Following the end of Civil War in America, industrialization occurred at a high rate and led to several changes to the country and its people in positive and negative ways. These changes occurred between the years 1865 to 1920 where there was increased mass production due to technological innovation that arose (Stanfors, Maria, and Frances Goldscheider, p.173). This essay explores the problems that were experienced in America during industrialization.
The three major aspects which were impacted by the industrialization in America were the society, economy and politics. The social aspects of Americans changed to the capitalism where most of the profits reaped from industrialization was not distributed but shared among factory owners and investors. Poor working conditions also led to increased protests and rebellion which led to different social movements. In terms of the economy, the per capita rose at a steady rate for the first time in history, being a positive change (Prados De La Escosura, p.342). The total productivity factors also increased during this period because most of the technological innovations were used for industrial production processes in weaponry, agriculture and many other sectors. Industrialization also had effects on the political system of America due to high rates of corruption. In this case, the politicians, who had an upper hand and a say in the society had a lot of unfairly acquired money and wealth. The politicians were also the majority of the owners of the developing industries and companies. Moreover, the established business people would bribe the politicians so that they would be given land grants in exchange for cash, leading to massive scandals (Warf and Sheridan, p.149).
Negatively affected groups
However, it is worth noting that although industrialization in America had brought about positive changes, not all groups of people were able to reap benefits from these changes. For instance, the most discriminated groups were the women, immigrants (Africans, Italians, Chinese, Germans) and the poor. The Africans were viewed to be inferior and were used as strikebreakers and worked in American plantations under poor conditions and substandard wages (Hawkes and Minna, p.810). The Italians were viewed to be unskilled and were denied from joining any trade unions since they were viewed as foreigners. The Italians and Irish would thus work so hard for poor pay because they were termed as being inferior than the Northern and Western Europeans. Therefore, industrialization was like a virtual experience for most marginalized groups, despite the fact there were increased wealth among the superior class of people (Catron, Peter, p.354). For instance, majority of people living in rural areas were displaced from their pieces of land to give room for construction of factories and plantations, where many people were left homeless.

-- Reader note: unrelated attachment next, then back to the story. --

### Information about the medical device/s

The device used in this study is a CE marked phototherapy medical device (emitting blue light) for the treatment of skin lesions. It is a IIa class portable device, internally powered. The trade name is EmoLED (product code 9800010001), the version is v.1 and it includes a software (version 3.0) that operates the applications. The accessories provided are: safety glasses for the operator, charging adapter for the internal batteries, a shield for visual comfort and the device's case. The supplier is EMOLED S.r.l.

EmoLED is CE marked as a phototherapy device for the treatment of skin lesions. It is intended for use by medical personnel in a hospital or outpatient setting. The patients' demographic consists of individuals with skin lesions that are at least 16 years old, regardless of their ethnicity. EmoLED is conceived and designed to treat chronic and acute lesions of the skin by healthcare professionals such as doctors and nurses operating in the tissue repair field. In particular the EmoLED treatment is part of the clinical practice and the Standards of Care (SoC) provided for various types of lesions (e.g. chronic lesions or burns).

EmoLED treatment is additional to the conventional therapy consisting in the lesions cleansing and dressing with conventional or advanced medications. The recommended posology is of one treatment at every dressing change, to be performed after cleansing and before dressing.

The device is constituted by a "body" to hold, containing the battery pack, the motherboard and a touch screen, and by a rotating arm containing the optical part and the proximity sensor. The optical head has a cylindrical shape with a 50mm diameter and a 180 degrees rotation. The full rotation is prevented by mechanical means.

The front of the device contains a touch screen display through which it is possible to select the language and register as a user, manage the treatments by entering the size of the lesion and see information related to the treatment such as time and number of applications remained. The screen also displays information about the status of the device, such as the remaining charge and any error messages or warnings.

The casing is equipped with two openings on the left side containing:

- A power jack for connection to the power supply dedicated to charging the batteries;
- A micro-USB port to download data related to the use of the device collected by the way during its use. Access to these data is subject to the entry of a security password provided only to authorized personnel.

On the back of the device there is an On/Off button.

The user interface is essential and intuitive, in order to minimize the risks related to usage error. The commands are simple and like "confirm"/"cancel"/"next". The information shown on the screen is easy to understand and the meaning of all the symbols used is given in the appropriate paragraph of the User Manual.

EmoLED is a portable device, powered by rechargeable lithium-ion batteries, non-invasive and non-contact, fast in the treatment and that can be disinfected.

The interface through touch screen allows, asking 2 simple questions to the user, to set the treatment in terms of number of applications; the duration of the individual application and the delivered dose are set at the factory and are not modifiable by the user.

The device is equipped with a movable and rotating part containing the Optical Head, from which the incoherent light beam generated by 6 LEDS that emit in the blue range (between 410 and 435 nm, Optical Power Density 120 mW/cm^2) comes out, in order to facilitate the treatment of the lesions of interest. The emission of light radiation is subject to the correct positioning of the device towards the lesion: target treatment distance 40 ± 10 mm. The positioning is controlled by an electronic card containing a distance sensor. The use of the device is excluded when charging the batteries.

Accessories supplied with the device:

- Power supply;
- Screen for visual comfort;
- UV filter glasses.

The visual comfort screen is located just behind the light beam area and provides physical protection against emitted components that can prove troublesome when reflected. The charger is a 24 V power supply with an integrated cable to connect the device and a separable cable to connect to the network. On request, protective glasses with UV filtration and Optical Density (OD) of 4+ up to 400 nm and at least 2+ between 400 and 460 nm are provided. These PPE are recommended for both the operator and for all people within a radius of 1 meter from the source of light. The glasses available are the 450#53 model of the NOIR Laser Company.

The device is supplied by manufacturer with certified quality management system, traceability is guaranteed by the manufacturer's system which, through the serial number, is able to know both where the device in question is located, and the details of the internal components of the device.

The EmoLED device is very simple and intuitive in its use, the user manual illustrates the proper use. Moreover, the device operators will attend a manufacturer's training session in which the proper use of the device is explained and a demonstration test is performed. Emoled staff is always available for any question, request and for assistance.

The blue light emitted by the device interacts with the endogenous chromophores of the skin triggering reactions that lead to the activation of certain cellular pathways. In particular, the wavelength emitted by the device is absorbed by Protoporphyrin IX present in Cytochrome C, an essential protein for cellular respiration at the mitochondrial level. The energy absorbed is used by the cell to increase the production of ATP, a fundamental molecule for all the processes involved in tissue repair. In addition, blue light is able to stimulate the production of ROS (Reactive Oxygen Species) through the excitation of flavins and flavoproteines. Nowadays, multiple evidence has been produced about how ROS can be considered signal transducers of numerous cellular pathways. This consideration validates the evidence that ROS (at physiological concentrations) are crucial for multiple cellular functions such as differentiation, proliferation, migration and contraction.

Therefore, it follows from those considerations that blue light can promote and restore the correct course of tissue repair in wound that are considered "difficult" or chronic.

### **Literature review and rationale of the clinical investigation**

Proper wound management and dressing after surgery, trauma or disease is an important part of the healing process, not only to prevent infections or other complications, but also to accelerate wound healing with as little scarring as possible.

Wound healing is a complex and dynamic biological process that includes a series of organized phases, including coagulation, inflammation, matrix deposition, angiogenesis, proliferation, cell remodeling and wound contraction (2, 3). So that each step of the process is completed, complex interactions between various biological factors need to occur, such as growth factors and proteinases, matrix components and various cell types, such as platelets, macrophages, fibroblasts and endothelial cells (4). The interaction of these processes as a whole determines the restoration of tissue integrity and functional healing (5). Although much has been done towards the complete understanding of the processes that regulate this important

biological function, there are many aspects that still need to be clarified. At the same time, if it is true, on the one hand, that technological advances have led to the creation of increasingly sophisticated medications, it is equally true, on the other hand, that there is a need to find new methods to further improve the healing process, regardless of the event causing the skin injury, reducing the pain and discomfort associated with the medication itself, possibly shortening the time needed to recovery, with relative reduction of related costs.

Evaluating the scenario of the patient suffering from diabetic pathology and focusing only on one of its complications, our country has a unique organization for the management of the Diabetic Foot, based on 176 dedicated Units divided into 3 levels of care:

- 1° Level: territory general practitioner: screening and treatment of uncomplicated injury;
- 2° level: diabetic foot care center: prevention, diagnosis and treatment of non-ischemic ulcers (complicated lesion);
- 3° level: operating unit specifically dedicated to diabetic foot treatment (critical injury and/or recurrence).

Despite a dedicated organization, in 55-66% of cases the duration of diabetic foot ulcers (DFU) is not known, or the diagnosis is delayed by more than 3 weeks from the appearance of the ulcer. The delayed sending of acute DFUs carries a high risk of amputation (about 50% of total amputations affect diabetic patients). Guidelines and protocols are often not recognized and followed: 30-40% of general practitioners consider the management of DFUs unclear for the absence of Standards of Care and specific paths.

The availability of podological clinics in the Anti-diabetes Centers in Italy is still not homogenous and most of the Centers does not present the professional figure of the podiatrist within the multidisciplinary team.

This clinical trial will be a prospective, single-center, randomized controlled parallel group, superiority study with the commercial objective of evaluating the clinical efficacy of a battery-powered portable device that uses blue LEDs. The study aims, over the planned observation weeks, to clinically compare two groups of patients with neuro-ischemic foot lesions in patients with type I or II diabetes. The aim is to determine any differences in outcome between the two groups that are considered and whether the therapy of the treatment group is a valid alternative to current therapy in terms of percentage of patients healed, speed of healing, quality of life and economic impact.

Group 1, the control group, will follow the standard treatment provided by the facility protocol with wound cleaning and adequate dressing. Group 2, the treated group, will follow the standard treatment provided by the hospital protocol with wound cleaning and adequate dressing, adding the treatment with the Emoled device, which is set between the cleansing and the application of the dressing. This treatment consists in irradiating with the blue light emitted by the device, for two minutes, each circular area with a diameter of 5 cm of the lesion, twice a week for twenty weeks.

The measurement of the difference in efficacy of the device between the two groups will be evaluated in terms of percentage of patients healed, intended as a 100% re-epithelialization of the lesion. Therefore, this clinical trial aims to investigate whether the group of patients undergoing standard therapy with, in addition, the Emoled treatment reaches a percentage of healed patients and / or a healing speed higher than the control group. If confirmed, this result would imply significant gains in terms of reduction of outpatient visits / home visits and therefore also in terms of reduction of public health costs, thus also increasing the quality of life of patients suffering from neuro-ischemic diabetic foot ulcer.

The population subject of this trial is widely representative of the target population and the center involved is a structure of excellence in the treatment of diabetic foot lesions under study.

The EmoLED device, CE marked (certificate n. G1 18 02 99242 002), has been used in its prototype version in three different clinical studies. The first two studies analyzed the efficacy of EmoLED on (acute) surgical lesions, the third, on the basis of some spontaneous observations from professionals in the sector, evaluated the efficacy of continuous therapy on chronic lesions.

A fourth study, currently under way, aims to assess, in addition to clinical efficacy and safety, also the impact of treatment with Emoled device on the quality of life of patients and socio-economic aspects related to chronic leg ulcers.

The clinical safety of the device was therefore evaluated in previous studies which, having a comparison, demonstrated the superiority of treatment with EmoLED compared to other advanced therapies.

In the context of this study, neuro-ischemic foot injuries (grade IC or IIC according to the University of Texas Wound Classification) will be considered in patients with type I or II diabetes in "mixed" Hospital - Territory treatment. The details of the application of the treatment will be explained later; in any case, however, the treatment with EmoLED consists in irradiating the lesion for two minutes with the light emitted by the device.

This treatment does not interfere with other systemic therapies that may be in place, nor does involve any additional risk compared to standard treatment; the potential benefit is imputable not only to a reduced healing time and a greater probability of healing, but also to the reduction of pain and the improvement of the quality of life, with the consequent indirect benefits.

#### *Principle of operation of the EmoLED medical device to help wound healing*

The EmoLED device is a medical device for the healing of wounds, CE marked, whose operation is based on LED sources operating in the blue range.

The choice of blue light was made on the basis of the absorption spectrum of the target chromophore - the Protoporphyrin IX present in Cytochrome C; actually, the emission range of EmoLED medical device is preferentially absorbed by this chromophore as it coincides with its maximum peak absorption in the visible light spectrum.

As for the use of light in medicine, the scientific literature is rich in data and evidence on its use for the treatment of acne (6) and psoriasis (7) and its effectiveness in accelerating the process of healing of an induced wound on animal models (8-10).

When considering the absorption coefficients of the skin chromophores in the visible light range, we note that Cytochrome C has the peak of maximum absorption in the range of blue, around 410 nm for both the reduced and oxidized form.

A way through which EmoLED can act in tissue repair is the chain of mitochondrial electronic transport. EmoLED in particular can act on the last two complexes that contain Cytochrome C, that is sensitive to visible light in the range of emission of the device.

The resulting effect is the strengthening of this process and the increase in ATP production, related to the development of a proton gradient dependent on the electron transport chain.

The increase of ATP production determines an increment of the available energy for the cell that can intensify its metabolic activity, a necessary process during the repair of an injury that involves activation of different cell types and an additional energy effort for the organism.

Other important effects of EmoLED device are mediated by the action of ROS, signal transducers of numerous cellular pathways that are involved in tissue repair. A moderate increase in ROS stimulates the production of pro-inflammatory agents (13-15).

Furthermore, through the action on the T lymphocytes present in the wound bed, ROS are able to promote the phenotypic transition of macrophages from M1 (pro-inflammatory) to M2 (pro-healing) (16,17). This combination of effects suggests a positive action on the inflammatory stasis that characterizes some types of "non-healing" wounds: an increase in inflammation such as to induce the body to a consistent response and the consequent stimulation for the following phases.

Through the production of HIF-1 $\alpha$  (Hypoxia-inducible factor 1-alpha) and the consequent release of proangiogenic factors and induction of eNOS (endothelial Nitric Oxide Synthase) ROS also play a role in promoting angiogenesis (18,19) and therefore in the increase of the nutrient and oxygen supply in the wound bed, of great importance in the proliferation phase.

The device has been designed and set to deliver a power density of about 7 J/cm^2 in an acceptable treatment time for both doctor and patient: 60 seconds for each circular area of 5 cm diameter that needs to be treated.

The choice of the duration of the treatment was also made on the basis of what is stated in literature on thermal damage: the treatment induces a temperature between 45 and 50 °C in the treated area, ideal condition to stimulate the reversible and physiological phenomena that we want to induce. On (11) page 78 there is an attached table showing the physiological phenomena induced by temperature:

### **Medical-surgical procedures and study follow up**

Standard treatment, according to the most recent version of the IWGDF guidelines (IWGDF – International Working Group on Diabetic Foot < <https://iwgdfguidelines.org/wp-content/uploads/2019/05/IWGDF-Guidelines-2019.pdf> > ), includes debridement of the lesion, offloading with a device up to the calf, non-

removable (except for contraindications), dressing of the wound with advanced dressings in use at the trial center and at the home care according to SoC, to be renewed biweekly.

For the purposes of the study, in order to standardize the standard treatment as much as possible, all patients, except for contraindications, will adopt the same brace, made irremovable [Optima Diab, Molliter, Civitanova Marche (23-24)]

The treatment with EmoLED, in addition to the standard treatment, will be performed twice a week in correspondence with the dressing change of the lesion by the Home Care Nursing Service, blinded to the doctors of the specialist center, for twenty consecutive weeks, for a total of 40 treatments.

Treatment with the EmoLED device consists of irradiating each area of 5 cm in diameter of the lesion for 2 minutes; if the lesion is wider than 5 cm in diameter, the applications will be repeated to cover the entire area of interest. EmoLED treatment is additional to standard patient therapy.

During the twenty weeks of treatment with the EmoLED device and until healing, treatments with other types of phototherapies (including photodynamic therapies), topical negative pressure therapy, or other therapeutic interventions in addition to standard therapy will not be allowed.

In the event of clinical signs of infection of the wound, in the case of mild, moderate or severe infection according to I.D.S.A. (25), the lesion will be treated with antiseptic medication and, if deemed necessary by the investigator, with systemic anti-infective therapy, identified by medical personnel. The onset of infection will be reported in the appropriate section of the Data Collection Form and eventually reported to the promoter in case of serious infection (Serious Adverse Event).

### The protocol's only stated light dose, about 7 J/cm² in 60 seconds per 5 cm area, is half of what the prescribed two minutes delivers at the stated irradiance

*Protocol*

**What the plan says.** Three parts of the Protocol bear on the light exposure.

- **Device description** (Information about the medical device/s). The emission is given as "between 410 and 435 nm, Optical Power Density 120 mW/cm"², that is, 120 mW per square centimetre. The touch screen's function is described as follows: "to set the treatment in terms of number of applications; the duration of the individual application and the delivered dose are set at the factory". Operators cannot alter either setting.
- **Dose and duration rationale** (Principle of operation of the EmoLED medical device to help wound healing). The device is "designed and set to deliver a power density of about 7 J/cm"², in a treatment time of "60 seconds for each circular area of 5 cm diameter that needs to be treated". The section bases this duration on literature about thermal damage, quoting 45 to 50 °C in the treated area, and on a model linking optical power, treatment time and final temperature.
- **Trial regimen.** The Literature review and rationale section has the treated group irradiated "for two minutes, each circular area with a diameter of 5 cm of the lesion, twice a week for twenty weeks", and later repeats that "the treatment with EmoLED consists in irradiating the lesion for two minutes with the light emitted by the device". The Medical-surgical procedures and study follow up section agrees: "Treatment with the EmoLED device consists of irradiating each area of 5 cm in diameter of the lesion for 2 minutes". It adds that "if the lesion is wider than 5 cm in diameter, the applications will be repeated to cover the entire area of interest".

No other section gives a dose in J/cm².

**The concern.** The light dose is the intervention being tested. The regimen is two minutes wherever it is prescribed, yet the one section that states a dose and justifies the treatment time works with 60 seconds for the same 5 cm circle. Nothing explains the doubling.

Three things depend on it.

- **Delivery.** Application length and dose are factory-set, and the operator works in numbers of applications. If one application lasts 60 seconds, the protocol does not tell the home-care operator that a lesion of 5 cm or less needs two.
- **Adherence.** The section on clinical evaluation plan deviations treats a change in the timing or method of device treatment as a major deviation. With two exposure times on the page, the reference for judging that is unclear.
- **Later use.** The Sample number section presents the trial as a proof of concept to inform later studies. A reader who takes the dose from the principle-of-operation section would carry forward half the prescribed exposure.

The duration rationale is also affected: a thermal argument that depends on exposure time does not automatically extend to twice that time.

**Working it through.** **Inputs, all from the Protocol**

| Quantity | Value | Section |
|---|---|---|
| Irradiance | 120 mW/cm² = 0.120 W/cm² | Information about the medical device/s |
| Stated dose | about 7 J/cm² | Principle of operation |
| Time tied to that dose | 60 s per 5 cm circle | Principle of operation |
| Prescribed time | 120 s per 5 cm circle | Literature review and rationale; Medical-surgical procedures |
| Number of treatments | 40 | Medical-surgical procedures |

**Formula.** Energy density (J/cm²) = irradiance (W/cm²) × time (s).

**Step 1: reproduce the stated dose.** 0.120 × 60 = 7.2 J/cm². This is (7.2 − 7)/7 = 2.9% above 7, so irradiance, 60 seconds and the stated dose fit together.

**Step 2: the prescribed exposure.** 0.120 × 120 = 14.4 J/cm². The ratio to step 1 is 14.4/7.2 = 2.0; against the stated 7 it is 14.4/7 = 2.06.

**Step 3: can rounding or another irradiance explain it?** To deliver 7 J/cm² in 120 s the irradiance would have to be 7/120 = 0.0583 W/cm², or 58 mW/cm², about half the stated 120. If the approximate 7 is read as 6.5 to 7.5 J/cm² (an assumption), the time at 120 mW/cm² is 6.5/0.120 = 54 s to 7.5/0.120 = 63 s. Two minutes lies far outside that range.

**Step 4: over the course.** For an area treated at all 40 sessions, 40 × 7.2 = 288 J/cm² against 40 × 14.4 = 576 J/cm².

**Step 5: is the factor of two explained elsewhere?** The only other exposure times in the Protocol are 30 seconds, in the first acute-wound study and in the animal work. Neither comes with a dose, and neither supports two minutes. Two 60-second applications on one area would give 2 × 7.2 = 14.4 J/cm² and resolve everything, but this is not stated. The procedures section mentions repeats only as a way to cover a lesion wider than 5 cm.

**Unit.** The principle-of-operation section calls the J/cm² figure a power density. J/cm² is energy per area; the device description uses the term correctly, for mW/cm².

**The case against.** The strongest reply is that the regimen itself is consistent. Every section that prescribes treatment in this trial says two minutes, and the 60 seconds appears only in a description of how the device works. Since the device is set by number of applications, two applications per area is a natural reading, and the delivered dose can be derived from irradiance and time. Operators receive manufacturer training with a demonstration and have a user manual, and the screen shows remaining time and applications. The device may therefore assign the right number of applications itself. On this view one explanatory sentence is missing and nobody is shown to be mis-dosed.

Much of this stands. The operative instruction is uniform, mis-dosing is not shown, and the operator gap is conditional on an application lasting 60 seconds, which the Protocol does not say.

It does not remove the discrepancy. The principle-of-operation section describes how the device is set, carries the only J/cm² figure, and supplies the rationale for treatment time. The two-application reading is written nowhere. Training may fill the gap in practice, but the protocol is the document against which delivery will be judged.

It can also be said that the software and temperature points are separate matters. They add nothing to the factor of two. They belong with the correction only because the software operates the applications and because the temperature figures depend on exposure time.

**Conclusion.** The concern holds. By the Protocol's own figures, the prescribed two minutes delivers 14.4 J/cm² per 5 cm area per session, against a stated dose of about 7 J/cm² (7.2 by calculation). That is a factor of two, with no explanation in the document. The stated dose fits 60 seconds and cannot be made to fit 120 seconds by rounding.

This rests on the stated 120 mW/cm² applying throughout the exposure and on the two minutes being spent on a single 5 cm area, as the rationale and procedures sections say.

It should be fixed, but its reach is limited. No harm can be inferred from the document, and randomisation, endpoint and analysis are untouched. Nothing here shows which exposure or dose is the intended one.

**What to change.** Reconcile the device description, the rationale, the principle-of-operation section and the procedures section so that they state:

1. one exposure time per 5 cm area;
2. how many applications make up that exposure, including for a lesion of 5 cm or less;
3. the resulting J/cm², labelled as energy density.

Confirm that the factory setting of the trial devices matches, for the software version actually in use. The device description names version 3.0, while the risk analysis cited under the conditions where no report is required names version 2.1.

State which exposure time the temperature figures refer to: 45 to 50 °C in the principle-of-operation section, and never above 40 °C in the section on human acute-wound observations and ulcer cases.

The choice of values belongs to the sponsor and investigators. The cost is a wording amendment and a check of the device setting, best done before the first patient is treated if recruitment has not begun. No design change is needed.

The other group of concern negatively affected by industrialization was the women. During the industrialization, women were denied the opportunity to work in factories, plantations and other growing economic sectors (Katz and Robert, p. 55). For instance, during this time, for every six paid workers in the White’s plantations, only one was a woman. The only white collar occupations that were provided for a few women were just two; office work and retail selling. In order to qualify for either of the two positions, the women were supposed to be English speaking. This means that the women from immigrant groups which were non-English speaking were blocked from these job opportunities. The African-American women were mostly sent to work outside their homes, because they were considered to have very bad economic potentials. Most women who worked outside the homes were faced with lack of acceptance by their family members because they were not supposed to be actual wage earners in a family. This brought about a belief and tradition that they were supposed to be paid a lesser wage than the men (Sachs, Carolyn, p.235) During the same time, the death rate of wage-earning women was twice that of the non-working women. This is because they were subjected to long working hours, poor wages, accompanying household chores and poor working conditions. In other cases, the wage-earning women were sexually exploited at their places if work.
Another group negatively affected by industrialization were the children who were involved in child labor during industrialization. Most parents depended on their children for help in the farms and for wages from employment in the factories (Goldin and Kenneth, p.747). However, the children were paid half the wage that adults were paid, meaning that they worked so much for less pay (Nardinelli, Clark, p.743). This means that children working in factories and plantations were not able to attend school, leading to increased poverty.
It is evident that there were high rates of foreign investments, high supply of raw materials and patent systems that protected individual innovations during industrialization. However, the effects of industrialization in America was associated with negative effects to the people such as formation of unfavorable labor laws, poverty and marginalization of some groups of people. The worse affected groups were men, children, women, and immigrants.
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